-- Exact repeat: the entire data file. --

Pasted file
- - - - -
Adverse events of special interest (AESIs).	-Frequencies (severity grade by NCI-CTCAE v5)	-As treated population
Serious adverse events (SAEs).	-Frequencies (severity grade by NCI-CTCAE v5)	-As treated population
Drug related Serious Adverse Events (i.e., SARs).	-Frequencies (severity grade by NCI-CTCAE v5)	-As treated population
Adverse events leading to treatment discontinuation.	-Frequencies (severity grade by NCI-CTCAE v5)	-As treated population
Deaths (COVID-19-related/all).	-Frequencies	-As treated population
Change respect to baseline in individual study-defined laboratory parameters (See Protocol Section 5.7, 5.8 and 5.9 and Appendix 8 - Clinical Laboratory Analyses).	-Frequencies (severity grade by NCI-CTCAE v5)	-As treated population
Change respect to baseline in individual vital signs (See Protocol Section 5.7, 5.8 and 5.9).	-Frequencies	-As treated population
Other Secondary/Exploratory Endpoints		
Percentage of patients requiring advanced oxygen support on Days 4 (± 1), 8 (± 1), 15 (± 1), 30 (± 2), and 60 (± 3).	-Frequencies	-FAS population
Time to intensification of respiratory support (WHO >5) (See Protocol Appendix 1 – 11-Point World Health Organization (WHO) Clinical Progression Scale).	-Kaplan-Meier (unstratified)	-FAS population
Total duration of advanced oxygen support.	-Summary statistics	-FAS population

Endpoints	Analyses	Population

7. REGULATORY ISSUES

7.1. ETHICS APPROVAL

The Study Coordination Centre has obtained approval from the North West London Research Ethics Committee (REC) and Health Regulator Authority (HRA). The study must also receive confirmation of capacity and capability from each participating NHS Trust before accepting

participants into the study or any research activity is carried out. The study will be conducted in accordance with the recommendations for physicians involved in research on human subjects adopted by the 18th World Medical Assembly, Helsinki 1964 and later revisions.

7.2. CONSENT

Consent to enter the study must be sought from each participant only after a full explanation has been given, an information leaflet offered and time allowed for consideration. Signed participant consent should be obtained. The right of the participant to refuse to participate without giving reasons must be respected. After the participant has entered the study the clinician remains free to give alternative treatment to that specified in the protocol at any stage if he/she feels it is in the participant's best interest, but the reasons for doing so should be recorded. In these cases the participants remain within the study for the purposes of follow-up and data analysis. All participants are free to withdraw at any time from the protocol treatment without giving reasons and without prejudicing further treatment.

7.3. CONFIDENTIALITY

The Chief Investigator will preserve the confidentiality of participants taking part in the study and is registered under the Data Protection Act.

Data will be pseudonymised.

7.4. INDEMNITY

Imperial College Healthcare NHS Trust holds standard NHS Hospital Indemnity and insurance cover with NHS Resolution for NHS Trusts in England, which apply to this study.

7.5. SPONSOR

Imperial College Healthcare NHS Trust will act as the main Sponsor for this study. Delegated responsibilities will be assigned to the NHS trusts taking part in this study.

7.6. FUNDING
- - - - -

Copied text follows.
Adverse events of special interest (AESIs).	-Frequencies (severity grade by NCI-CTCAE v5)	-As treated population
Serious adverse events (SAEs).	-Frequencies (severity grade by NCI-CTCAE v5)	-As treated population
Drug related Serious Adverse Events (i.e., SARs).	-Frequencies (severity grade by NCI-CTCAE v5)	-As treated population
Adverse events leading to treatment discontinuation.	-Frequencies (severity grade by NCI-CTCAE v5)	-As treated population
Deaths (COVID-19-related/all).	-Frequencies	-As treated population
Change respect to baseline in individual study-defined laboratory parameters (See Protocol Section 5.7, 5.8 and 5.9 and Appendix 8 - Clinical Laboratory Analyses).	-Frequencies (severity grade by NCI-CTCAE v5)	-As treated population
Change respect to baseline in individual vital signs (See Protocol Section 5.7, 5.8 and 5.9).	-Frequencies	-As treated population
Other Secondary/Exploratory Endpoints		
Percentage of patients requiring advanced oxygen support on Days 4 (± 1), 8 (± 1), 15 (± 1), 30 (± 2), and 60 (± 3).	-Frequencies	-FAS population
Time to intensification of respiratory support (WHO >5) (See Protocol Appendix 1 – 11-Point World Health Organization (WHO) Clinical Progression Scale).	-Kaplan-Meier (unstratified)	-FAS population
Total duration of advanced oxygen support.	-Summary statistics	-FAS population

Endpoints	Analyses	Population

7. REGULATORY ISSUES

7.1. ETHICS APPROVAL

The Study Coordination Centre has obtained approval from the North West London Research Ethics Committee (REC) and Health Regulator Authority (HRA). The study must also receive confirmation of capacity and capability from each participating NHS Trust before accepting

participants into the study or any research activity is carried out. The study will be conducted in accordance with the recommendations for physicians involved in research on human subjects adopted by the 18th World Medical Assembly, Helsinki 1964 and later revisions.

7.2. CONSENT

Consent to enter the study must be sought from each participant only after a full explanation has been given, an information leaflet offered and time allowed for consideration. Signed participant consent should be obtained. The right of the participant to refuse to participate without giving reasons must be respected. After the participant has entered the study the clinician remains free to give alternative treatment to that specified in the protocol at any stage if he/she feels it is in the participant's best interest, but the reasons for doing so should be recorded. In these cases the participants remain within the study for the purposes of follow-up and data analysis. All participants are free to withdraw at any time from the protocol treatment without giving reasons and without prejudicing further treatment.

7.3. CONFIDENTIALITY

The Chief Investigator will preserve the confidentiality of participants taking part in the study and is registered under the Data Protection Act.

Data will be pseudonymised.

7.4. INDEMNITY

Imperial College Healthcare NHS Trust holds standard NHS Hospital Indemnity and insurance cover with NHS Resolution for NHS Trusts in England, which apply to this study.

7.5. SPONSOR

Imperial College Healthcare NHS Trust will act as the main Sponsor for this study. Delegated responsibilities will be assigned to the NHS trusts taking part in this study.

7.6. FUNDING